Edward James Sands, 1920-2011
8 February 2011
Eddie Sands, a research technician and superintendent in the Zoology and Psychology departments respectively, and a long-time chairman of the Bristol branch of the ASTMS Union, died on 13 January.
Eddie Sands – despite a love for whisky, wine, cigars and a good dinner, not to mention a battle with cancer – made it to 90. He was one of the most decent, able men I ever met.
Eddie left school at 14 and then set about educating himself with the help of the local library. He never stopped reading and learning throughout the rest of his life. During the war he served with the Royal Engineers. On the way to North Africa his ship was torpedoed and sunk; luckily, for all our sakes, he survived, along with five others, and went on to serve in North Africa, Sicily and Italy. I guess such things put dealing with problems in a post-war English university in some sort of perspective.
Eddie joined the University in 1950 as a general technician in Zoology. He became a member of the Bristol University Branch of the Association of Scientific Workers (AScW) and soon became its Chair. The association with AScW is something Eddie shared with Sir Alec Merrison (Vice Chancellor of Bristol, 1969-84), who had been a founder member of AScW at Harwell when he was a Scientific Officer there. The two had a high regard for each other, and negotiations usually went well. In those days, negotiating with senior academics could seem a daunting task. Eddie’s take on this was summed up by his comment: ‘Look, they’re ordinary people just like you and me – didn’t you notice the egg down the tie from breakfast?’
Eddie was also Chair of the second incarnation of our Branch, the Association of Scientific, Technical and Managerial Staffs (ASTMS). Meetings back then could be highly entertaining and hotly debated – there were many interesting characters around. I watched with huge admiration as Eddie conducted this circus. He made sense of the often rambling debate and, with his superb people skills and bucket loads of common sense, he always managed to get conflicting egos to pull together, and good, sound policy usually emerged.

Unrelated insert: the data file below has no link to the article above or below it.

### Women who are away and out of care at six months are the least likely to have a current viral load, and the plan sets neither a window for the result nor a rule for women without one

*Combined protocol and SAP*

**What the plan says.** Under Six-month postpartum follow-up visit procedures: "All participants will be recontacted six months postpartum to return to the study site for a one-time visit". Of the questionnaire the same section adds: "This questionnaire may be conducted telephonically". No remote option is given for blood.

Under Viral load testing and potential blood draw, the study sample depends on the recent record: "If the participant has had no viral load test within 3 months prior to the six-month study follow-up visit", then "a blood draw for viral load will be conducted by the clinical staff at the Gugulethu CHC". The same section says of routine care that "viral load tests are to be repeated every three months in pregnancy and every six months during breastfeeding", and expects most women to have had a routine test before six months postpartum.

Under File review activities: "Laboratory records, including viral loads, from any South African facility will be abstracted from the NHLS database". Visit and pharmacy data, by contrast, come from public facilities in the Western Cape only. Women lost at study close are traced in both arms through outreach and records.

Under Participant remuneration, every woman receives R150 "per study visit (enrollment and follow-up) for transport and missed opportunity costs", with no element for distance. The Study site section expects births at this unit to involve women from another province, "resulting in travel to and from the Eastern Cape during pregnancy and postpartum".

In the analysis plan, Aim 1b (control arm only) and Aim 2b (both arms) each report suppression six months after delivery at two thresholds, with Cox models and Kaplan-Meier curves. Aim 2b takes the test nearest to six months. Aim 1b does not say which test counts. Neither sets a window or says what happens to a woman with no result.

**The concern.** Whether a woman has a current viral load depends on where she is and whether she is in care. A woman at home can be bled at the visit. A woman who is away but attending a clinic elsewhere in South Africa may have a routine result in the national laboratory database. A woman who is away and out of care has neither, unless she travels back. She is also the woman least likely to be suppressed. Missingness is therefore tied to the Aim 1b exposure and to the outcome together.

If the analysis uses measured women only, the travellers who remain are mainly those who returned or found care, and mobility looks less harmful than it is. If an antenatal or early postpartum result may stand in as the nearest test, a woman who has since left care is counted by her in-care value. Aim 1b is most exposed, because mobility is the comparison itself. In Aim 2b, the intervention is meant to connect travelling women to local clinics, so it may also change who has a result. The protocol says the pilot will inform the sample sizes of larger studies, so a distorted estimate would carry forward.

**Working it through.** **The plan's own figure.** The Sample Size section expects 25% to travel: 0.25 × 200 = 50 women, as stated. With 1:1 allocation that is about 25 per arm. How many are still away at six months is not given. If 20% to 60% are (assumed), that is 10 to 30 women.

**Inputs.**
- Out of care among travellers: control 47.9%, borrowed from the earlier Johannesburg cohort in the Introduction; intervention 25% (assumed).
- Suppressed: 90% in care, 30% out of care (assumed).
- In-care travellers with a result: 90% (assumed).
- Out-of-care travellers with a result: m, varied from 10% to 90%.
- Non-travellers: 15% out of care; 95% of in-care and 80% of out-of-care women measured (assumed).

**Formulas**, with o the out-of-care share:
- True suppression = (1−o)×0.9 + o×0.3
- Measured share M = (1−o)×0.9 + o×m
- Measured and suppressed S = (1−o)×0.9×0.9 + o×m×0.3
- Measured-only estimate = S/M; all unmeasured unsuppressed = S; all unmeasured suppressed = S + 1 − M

In 1976 he became Superintendent in Psychology (a role he held until he retired). The same year, he also became one of the first Non-Academic Members of Council, the governing body of the University. His knowledge of the University ‘at the sharp end’ and his wisdom quickly earned respect. From Council, he was selected to be on the District Health Authority, where he was member of the selection panel for the appointment of General Practitioners in Bristol. He served on the Appeals Tribunal for supplementary benefits. He also became a member of the Area Manpower Board, and a board member of Filton Technical College.
The good working relationship between the Trade Unions at Bristol and the University management is pretty much unique. It is built on trust – and Eddie has played a huge role in bringing this situation about. We all stand on his shoulders.
He was always interested in helping the young, and he was instrumental in setting up a training scheme for technical staff here. It was considered the best example of its kind in the country at the time. It’s sad that we have not been able to sustain it in these straitened times.
Eddie played a large part in ASTMS (which became MSF) nationally. He was elected as the South West representative on the Universities National Advisory Committee (UTNAC), which set the Union’s national negotiating strategy for Higher Education. His worth was soon recognised and he became its Chair. Election onto the National Executive of the Union followed.
When he retired in 1985 the University awarded him an honorary degree. A few of us gathered in his office afterwards. Shortly after the whisky bottle came out, he burst into tears and said he felt such a sham. We were all stunned that he did not fully realise the respect in which he was held by all who knew him. We were proud of him and pleased that the University had rightly recognised his contribution.
Eddie was a very generous man, finding the best in everyone. I rarely heard him say anything bad about others. If he did, there was usually a balancing statement. Bill Maggs, who ran the electronics workshop in Psychology and went on to be Superintendent in Engineering, said of him: ‘He taught me to manage people as people and I owe him a lot. Christmas was never the same after he retired. I will remember him for his generosity to all the technicians, not only in the Department but the University and other institutions.’
Those of us who followed in Eddie’s footsteps learned from him just about everything we came to know about being a trade union negotiator. Do your homework; present a cogent case; think how management is likely to respond; understand their concerns; do more homework; refine your case; and then just keep going! He taught us that, while on some things you may profoundly disagree with management decisions (such as the closing of the Architecture School), the University is not the enemy. The success of the organisation is crucial to the success of our members. We learnt from the way he balanced doing the very best he could for an individual with representing the interests of all the members – sometimes a difficult trick to pull off.
Eddie was a dear man, a true gentleman – and though he is gone, his legacy remains.